Irish singer and human rights campaigner, Bob Geldof, has returned his Freedom of the City of Dublin award.
He said he made the “personal gesture” with reluctance, because he could not countenance sharing the award with Myanmar’s leader, Aung San Suu Kyi, whom he describes as a “hand maiden to genocide”.
“I don’t want to be on a very select roll of wonderful people with a killer,” he told Irish state broadcaster, RTE.
How things have changed
Aung San Suu Kyi was awarded the Freedom of the City of Dublin in 1999, whilst she was still under house arrest by Myanmar’s then military dictatorship. She was only able to receive it in person 13 years’ later, in 2012.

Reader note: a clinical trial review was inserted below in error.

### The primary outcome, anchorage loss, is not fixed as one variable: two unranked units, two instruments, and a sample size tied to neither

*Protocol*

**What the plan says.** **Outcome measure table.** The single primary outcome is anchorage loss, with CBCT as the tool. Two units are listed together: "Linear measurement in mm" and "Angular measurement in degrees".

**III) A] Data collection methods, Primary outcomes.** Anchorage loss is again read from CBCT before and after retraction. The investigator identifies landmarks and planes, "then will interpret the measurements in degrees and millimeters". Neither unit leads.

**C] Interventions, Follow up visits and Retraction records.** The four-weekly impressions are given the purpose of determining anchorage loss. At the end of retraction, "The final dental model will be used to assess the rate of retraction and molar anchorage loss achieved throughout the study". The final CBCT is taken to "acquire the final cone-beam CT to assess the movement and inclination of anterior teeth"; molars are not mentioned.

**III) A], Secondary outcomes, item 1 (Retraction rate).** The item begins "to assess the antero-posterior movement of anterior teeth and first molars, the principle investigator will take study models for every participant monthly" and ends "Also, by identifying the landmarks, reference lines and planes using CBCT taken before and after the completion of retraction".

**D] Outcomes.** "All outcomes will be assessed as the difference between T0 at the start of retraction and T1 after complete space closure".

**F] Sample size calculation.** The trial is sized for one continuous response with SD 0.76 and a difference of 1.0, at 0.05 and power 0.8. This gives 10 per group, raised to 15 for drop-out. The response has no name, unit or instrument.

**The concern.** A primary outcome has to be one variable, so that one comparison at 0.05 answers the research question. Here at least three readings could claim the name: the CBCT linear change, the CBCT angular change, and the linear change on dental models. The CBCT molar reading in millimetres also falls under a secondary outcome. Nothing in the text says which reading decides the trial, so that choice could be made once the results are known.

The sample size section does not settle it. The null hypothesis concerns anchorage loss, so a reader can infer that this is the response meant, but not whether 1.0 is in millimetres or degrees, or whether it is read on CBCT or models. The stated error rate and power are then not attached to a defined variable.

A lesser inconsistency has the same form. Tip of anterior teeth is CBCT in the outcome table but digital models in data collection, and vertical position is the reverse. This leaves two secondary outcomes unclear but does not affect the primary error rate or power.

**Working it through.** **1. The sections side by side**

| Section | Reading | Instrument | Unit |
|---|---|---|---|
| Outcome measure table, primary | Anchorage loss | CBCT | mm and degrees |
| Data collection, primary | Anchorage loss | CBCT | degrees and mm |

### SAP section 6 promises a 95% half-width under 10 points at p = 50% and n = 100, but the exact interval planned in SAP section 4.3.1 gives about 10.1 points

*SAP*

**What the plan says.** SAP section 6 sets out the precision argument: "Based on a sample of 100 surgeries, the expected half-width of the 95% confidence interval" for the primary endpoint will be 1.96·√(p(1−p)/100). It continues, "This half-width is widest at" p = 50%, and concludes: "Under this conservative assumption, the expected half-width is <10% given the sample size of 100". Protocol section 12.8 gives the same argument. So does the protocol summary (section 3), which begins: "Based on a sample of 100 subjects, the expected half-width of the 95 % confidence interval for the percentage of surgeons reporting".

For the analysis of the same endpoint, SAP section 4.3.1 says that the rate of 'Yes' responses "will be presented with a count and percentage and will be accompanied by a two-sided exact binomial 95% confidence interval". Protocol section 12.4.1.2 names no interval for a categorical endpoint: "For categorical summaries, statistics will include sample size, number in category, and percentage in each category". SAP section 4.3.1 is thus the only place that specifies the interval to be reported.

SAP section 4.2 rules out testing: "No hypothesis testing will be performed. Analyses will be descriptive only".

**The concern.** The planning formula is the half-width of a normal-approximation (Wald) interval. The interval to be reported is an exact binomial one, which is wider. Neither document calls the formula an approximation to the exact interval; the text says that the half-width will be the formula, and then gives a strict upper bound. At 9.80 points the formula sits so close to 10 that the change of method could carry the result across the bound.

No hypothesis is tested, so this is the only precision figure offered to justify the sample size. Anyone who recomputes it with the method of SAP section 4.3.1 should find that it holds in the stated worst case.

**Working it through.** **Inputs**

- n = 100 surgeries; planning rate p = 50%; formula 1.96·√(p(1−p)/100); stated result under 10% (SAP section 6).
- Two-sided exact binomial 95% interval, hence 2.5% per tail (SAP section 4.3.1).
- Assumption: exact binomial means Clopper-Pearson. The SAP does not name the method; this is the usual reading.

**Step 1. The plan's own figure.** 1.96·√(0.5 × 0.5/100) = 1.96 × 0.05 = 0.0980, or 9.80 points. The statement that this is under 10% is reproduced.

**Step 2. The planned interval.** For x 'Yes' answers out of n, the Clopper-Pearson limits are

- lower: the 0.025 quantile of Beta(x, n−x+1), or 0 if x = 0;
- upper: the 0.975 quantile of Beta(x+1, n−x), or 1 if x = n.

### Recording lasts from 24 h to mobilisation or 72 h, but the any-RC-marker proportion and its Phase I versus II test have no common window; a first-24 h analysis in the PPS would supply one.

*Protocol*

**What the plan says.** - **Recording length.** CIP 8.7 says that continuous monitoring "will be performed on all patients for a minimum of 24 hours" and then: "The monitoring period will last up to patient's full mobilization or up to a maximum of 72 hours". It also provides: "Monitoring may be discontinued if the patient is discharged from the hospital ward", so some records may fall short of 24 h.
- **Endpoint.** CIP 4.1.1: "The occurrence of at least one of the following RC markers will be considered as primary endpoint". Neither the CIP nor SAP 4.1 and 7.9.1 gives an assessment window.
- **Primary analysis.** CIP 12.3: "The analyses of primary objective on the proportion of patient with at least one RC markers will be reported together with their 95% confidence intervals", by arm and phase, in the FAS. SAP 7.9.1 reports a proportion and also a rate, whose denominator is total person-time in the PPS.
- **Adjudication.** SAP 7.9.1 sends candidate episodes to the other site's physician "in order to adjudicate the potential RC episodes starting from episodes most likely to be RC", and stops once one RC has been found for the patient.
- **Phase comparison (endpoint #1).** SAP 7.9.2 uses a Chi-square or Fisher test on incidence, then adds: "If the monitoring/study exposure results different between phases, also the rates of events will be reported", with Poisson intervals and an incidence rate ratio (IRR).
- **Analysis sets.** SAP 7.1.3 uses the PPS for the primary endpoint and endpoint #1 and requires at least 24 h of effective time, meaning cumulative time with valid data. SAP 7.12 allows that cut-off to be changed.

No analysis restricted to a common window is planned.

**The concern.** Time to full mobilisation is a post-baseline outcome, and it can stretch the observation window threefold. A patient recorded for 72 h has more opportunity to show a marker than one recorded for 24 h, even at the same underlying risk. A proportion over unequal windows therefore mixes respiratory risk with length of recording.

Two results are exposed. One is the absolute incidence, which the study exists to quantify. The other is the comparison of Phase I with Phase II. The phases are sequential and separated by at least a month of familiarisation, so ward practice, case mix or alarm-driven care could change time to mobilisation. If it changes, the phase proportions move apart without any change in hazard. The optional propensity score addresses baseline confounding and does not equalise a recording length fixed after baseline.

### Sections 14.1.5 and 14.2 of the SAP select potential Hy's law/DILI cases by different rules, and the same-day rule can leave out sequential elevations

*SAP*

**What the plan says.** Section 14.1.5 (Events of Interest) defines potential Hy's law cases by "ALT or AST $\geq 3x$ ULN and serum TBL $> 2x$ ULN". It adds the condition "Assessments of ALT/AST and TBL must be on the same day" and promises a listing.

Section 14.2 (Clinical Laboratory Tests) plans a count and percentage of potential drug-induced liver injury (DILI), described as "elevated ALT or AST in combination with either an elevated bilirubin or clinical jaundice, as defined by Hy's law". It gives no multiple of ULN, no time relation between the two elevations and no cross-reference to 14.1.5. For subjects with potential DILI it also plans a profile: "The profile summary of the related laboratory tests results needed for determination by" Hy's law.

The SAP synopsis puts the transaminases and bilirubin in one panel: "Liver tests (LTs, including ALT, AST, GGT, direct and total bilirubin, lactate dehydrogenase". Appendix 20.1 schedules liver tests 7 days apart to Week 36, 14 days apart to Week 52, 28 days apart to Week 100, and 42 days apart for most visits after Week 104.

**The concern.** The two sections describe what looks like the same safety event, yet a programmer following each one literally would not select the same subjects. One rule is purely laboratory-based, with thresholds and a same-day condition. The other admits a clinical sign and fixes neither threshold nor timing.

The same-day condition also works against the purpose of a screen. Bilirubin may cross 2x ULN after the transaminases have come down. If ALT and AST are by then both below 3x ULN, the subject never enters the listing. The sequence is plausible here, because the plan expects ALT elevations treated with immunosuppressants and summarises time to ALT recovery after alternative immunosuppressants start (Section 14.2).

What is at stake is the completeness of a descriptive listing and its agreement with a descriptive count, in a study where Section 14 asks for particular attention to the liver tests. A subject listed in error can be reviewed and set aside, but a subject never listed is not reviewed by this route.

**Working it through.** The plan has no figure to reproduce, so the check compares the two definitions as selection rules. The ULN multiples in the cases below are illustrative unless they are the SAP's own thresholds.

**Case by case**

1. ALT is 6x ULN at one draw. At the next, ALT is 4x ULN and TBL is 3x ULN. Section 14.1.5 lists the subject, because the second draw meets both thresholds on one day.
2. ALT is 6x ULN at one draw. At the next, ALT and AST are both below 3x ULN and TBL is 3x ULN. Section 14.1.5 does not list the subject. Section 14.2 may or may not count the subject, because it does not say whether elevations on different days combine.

It was one of a string of honours she was granted for her leadership of her country’s democratic movement, most notably the Nobel Peace Prize, awarded in 1991.
Since she has taken the helm in Myanmar, however, she has been roundly criticised for her failure to halt, or speak out against, what the UN has described as the “ethnic cleansing” of Rohingya Muslims.
In a majority Buddhist country, the Rohingya are a persecuted minority. Myanmar does not recognise their nationality, leaving them stateless. Over 600,000 have fled violence in Rakhine State to camps in neighbouring Bangladesh.
There have been calls for her to be stripped of her Nobel prize and some other honours have already been withdrawn, including the Freedom of the City of Oxford.
Critics have been quick to jump on perceived double standards by Bob Geldof, who has not renounced his knighthood, despite sharing it with many people he might object to on moral grounds.